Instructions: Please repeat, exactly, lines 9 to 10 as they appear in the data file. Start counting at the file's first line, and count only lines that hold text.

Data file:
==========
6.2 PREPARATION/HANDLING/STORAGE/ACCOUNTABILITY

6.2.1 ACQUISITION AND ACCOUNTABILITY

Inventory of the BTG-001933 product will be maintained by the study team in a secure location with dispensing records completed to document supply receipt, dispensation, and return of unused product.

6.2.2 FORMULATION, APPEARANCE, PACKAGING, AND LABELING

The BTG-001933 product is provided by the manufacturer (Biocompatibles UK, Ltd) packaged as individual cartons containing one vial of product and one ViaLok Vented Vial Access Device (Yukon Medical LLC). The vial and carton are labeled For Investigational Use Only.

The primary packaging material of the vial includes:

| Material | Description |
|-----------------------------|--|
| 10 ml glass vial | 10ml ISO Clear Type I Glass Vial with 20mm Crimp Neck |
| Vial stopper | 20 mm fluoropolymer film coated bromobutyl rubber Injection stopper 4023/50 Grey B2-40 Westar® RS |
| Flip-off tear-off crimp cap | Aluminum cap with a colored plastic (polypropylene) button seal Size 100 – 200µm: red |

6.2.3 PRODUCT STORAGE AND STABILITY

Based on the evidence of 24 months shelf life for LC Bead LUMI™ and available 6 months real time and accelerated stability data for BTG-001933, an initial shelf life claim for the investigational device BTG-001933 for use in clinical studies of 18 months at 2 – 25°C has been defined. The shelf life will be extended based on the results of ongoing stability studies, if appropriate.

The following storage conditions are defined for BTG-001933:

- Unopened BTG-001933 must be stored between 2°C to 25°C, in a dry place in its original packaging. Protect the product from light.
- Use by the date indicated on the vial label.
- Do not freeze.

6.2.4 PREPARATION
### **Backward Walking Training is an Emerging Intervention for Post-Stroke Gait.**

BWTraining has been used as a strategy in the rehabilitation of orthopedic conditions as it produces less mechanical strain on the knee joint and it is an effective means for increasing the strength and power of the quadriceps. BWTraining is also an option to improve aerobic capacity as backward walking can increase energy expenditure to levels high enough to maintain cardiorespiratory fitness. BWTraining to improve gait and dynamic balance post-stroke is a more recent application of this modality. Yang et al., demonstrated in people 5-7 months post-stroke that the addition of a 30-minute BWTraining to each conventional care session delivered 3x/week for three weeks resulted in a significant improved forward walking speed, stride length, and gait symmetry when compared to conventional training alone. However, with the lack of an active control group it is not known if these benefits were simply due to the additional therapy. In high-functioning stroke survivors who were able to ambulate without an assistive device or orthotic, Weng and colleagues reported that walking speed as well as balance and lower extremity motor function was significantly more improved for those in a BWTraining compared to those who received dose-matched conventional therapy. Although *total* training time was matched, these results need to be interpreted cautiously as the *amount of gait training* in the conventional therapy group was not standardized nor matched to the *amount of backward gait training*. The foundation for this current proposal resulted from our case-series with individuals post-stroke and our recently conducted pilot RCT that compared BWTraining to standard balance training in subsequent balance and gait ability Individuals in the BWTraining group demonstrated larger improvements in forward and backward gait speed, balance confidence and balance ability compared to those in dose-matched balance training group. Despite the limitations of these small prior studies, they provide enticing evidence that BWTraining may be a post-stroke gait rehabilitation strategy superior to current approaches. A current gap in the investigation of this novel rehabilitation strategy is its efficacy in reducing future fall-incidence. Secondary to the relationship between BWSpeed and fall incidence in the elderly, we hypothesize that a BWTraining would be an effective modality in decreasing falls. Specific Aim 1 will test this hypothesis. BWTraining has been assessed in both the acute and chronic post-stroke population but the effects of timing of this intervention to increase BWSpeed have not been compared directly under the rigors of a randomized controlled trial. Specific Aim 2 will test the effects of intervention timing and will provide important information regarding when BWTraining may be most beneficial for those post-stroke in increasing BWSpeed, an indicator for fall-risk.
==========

| 10 ml glass vial | 10ml ISO Clear Type I Glass Vial with 20mm Crimp Neck |
| Vial stopper | 20 mm fluoropolymer film coated bromobutyl rubber Injection stopper 4023/50 Grey B2-40 Westar® RS |